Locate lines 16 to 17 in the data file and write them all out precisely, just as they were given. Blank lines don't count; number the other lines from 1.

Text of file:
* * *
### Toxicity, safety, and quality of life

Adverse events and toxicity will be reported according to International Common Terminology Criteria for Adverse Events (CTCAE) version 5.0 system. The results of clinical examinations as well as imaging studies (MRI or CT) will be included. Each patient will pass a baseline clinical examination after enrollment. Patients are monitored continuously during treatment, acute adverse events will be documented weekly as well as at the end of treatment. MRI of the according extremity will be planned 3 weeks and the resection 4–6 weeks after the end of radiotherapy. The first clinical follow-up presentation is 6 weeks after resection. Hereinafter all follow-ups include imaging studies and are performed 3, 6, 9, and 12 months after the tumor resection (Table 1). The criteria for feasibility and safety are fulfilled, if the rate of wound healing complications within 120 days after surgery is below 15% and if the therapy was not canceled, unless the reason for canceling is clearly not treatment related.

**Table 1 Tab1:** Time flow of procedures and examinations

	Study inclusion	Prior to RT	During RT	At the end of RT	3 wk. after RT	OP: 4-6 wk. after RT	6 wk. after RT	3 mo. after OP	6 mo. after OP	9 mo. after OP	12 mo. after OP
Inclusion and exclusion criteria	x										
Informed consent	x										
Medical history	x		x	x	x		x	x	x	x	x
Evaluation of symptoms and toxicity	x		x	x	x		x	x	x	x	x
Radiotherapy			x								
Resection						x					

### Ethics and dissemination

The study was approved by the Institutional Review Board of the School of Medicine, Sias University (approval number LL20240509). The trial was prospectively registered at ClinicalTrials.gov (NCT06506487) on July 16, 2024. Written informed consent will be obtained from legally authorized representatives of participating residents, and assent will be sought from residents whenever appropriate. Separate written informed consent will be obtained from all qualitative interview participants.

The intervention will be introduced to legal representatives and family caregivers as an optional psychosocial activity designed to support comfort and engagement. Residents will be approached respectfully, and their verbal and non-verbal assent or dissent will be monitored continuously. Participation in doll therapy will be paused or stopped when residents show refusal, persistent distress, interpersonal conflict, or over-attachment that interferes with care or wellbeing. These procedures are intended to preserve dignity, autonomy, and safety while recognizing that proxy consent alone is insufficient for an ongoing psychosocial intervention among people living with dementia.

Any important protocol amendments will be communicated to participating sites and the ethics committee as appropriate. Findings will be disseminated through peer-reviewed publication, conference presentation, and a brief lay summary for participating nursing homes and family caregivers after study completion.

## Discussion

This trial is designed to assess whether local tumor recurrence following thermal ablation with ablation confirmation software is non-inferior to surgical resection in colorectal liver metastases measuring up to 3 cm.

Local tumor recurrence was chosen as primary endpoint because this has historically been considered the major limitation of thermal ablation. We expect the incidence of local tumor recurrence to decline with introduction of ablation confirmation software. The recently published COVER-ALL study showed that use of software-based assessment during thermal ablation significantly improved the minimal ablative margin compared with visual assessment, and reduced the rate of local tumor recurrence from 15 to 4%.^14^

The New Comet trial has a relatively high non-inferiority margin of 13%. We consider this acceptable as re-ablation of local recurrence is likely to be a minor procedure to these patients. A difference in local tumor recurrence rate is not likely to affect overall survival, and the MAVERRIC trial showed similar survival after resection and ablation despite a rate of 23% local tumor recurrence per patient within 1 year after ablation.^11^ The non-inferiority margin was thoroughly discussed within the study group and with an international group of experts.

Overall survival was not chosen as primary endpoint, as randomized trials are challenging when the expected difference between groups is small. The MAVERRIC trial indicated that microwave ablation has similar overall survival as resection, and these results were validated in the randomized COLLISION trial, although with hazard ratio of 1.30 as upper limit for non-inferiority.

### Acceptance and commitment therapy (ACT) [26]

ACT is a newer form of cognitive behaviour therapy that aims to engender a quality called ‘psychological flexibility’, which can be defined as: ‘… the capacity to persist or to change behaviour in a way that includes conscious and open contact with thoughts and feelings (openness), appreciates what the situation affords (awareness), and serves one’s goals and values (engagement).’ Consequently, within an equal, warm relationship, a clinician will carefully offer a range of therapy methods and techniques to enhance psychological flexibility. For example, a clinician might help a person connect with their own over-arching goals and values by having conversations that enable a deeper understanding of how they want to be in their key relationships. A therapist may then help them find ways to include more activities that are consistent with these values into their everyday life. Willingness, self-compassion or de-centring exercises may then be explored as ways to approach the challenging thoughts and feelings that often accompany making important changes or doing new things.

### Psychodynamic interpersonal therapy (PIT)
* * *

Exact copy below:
This trial is designed to assess whether local tumor recurrence following thermal ablation with ablation confirmation software is non-inferior to surgical resection in colorectal liver metastases measuring up to 3 cm.

Local tumor recurrence was chosen as primary endpoint because this has historically been considered the major limitation of thermal ablation. We expect the incidence of local tumor recurrence to decline with introduction of ablation confirmation software. The recently published COVER-ALL study showed that use of software-based assessment during thermal ablation significantly improved the minimal ablative margin compared with visual assessment, and reduced the rate of local tumor recurrence from 15 to 4%.^14^